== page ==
This briefing note follows on from the update yesterday (26 March).
In this note, we will cover:
- Support for the self-employed
- Update on the Job Retention Scheme
Support for the self-employed
You will be aware that the Chancellor announced a financial support package for the self-employed yesterday evening.
Although details are sparse at this stage and we will need to carry out further analysis, we note the following key points.
• The good news:
- It is a grant, not a loan
- You will be eligible if you are self-employed and have lost trading profits due to Covid-19
- It will be based on the average of the last three years’ profits. If you started trading within this period, your profits will be averaged based on the returns you have filed
- It will be paid up to a maximum of £2,500 per month
- Unlike the employee scheme, you can continue to work and still claim
• The bad news:
- It does not apply to anyone who operates through a limited company
- It only covers those with profits of £50,000 or less. This is not a phased scheme – if your profits exceed this level, you are not entitled to participate
- Funds will not be available until June
- If you became self-employed on or after 6 April 2019, you will not be eligible
• Other points:
- HMRC will contact you if you are eligible
- It is not yet clear whether the grant could be repayable if your trading profit for the whole of the tax years 2019/20 or 2020/21 are higher than the average of the previous three years (in spite of the crisis)
• Initial conclusion
- Given that the Government recognised in 2016 (by taxing dividends) that a significant number of self-employed people in the UK trade through a limited company, it is disappointing that neither this support package nor the package announced last Friday appear to offer meaningful support for this section of the business community. We hope that the Government will respond to lobbying by business groups to change this.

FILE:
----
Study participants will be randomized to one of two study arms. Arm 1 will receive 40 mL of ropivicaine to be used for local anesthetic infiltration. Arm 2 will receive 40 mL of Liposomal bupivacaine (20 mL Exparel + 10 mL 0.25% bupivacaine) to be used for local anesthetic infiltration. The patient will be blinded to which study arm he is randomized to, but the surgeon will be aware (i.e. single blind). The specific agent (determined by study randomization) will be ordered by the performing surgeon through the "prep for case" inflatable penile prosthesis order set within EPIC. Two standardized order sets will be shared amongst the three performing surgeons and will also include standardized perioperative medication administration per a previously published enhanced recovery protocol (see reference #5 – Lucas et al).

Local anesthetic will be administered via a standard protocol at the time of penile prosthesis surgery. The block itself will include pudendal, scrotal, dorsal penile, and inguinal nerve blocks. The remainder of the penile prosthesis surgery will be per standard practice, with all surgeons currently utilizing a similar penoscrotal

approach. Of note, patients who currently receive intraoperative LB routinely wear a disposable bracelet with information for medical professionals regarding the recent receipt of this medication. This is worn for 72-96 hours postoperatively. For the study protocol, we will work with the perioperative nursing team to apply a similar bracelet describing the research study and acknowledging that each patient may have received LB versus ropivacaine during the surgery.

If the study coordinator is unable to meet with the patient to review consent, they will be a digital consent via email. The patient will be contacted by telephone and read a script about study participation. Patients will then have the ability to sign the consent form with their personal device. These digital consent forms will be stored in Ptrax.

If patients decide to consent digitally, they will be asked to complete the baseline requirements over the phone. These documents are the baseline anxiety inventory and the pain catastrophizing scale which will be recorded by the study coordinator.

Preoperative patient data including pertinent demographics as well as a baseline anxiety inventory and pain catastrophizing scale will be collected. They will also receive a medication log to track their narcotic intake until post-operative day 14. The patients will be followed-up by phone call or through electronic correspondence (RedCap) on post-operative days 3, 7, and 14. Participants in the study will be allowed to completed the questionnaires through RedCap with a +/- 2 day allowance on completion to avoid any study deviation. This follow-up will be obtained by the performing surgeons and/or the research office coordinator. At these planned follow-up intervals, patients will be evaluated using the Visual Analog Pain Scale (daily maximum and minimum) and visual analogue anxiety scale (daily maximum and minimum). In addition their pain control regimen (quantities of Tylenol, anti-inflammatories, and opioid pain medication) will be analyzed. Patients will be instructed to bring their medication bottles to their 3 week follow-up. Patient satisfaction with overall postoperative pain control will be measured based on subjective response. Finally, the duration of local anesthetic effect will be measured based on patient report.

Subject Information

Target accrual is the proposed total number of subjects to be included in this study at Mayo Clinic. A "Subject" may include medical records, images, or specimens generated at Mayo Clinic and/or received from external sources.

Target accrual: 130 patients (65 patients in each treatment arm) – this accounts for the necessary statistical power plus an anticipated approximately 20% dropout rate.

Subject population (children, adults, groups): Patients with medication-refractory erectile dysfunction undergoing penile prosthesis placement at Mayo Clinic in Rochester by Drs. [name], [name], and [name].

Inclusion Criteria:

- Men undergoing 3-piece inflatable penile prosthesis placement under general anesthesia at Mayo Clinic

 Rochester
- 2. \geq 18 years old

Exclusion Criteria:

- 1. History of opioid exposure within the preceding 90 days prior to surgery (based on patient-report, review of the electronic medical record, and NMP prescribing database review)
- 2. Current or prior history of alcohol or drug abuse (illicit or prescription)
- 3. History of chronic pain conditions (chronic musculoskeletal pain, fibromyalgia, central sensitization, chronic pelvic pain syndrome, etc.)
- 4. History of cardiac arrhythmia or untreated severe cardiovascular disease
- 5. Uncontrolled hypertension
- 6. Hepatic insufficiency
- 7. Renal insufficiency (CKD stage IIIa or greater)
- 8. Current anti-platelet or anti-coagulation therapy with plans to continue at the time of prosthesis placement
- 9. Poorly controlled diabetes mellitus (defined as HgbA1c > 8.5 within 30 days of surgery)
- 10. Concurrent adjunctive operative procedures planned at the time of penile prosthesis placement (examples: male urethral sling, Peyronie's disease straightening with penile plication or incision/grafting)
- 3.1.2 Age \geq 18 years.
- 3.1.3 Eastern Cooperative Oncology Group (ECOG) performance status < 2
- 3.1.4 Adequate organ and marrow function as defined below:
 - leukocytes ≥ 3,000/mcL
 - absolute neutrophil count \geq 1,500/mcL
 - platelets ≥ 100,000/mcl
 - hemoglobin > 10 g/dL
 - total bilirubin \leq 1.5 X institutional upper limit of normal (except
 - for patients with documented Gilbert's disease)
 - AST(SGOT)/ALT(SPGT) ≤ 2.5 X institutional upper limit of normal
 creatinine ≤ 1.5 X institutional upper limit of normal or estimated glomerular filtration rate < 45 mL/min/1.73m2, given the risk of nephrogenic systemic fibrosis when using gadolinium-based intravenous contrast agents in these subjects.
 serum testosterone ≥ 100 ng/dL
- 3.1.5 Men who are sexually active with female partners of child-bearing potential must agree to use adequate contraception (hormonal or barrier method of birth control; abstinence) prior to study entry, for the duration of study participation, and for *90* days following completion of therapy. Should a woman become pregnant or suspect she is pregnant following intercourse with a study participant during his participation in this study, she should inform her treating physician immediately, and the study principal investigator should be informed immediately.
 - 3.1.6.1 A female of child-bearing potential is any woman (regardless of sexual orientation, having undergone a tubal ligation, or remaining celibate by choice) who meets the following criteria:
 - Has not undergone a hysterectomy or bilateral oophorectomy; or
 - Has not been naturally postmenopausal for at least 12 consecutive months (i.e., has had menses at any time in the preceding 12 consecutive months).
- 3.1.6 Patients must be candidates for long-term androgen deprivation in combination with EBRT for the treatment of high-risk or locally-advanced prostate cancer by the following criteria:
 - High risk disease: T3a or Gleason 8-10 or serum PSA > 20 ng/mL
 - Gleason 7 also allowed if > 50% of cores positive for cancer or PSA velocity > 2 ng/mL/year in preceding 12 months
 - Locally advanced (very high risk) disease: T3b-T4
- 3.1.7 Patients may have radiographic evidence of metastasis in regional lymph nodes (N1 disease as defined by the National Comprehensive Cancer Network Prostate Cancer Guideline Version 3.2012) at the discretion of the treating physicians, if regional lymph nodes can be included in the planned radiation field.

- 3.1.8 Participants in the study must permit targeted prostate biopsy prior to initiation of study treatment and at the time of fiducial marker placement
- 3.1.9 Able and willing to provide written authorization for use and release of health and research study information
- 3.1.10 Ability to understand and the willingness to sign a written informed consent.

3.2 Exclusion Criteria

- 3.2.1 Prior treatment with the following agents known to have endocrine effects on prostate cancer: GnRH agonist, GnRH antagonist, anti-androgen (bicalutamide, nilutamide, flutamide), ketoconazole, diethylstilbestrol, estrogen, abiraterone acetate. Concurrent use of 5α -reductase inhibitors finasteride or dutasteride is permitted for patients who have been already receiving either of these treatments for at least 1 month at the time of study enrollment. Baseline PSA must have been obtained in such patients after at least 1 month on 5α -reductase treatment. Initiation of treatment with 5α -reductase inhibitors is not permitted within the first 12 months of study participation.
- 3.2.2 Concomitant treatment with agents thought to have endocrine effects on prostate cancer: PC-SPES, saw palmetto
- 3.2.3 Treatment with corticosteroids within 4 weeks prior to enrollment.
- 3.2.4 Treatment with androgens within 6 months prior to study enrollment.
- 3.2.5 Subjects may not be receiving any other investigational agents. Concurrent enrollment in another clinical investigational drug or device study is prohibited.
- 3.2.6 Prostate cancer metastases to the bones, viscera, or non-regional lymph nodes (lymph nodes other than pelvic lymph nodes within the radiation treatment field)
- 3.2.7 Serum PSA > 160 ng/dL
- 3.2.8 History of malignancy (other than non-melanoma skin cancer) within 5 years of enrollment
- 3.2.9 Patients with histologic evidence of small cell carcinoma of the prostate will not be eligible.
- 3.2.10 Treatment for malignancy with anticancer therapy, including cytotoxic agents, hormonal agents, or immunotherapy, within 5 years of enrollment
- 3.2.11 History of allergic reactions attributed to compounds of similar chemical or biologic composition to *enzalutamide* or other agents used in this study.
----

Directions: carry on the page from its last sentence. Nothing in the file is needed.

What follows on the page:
Job retention scheme: further guidance
In his statement yesterday, the Chancellor said “Those who pay themselves a salary and dividends through their own company are not covered by the scheme but will be covered for their salary by the Coronavirus Job Retention Scheme if they are operating PAYE schemes.”
A frequent question asked over the past week is whether directors can self-furlough and claim 80% of their salary. Even though we have covered this in previous updates, in the light of the Chancellor’s statement, it is well worth re-examining this issue.
The following questions have been raised:
Can a director furlough themselves?
In the available guidance, it is clear that:
- the decision on whether someone is furloughed is an employer decision. An employee may not decide to furlough themselves
- an employee should not undertake any work for their employer at all while they are furloughed
- the purpose of the Job Retention Scheme is to save the jobs of employees who would otherwise be made redundant